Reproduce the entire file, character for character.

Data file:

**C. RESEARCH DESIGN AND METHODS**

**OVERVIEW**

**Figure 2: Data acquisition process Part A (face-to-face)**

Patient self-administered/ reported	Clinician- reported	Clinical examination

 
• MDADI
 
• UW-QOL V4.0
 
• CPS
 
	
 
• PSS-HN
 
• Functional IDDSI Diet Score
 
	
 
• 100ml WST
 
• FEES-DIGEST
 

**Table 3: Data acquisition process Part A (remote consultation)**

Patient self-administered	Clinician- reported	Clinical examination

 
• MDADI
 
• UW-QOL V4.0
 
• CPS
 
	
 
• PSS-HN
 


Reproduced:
**C. RESEARCH DESIGN AND METHODS**

**OVERVIEW**

**Figure 2: Data acquisition process Part A (face-to-face)**

Patient self-administered/ reported	Clinician- reported	Clinical examination

 
• MDADI
 
• UW-QOL V4.0
 
• CPS
 
	
 
• PSS-HN
 
• Functional IDDSI Diet Score
 
	
 
• 100ml WST
 
• FEES-DIGEST
 

**Table 3: Data acquisition process Part A (remote consultation)**

Patient self-administered	Clinician- reported	Clinical examination

 
• MDADI
 
• UW-QOL V4.0
 
• CPS
 
	
 
• PSS-HN
 